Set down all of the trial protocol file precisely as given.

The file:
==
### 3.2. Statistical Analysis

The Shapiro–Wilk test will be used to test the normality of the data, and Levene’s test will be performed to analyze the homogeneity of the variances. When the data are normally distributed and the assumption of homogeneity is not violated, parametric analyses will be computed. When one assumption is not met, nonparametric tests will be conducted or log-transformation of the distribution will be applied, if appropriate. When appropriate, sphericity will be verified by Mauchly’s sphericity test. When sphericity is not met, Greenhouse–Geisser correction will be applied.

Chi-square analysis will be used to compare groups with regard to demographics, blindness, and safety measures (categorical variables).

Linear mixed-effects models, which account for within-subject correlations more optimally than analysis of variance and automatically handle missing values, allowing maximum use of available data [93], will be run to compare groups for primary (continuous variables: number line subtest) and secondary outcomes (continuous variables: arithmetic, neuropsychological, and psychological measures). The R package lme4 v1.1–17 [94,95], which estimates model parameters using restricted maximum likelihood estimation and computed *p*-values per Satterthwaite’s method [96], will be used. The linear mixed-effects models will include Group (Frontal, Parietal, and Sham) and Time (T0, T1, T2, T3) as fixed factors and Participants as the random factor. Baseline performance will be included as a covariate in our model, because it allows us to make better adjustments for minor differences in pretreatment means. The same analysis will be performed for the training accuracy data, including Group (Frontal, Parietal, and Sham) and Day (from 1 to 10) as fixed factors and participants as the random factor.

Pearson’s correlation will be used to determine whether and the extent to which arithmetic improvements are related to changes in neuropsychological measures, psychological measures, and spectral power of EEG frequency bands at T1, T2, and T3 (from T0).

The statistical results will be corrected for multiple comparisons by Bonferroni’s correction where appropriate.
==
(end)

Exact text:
### 3.2. Statistical Analysis

The Shapiro–Wilk test will be used to test the normality of the data, and Levene’s test will be performed to analyze the homogeneity of the variances. When the data are normally distributed and the assumption of homogeneity is not violated, parametric analyses will be computed. When one assumption is not met, nonparametric tests will be conducted or log-transformation of the distribution will be applied, if appropriate. When appropriate, sphericity will be verified by Mauchly’s sphericity test. When sphericity is not met, Greenhouse–Geisser correction will be applied.

Chi-square analysis will be used to compare groups with regard to demographics, blindness, and safety measures (categorical variables).

Linear mixed-effects models, which account for within-subject correlations more optimally than analysis of variance and automatically handle missing values, allowing maximum use of available data [93], will be run to compare groups for primary (continuous variables: number line subtest) and secondary outcomes (continuous variables: arithmetic, neuropsychological, and psychological measures). The R package lme4 v1.1–17 [94,95], which estimates model parameters using restricted maximum likelihood estimation and computed *p*-values per Satterthwaite’s method [96], will be used. The linear mixed-effects models will include Group (Frontal, Parietal, and Sham) and Time (T0, T1, T2, T3) as fixed factors and Participants as the random factor. Baseline performance will be included as a covariate in our model, because it allows us to make better adjustments for minor differences in pretreatment means. The same analysis will be performed for the training accuracy data, including Group (Frontal, Parietal, and Sham) and Day (from 1 to 10) as fixed factors and participants as the random factor.

Pearson’s correlation will be used to determine whether and the extent to which arithmetic improvements are related to changes in neuropsychological measures, psychological measures, and spectral power of EEG frequency bands at T1, T2, and T3 (from T0).

The statistical results will be corrected for multiple comparisons by Bonferroni’s correction where appropriate.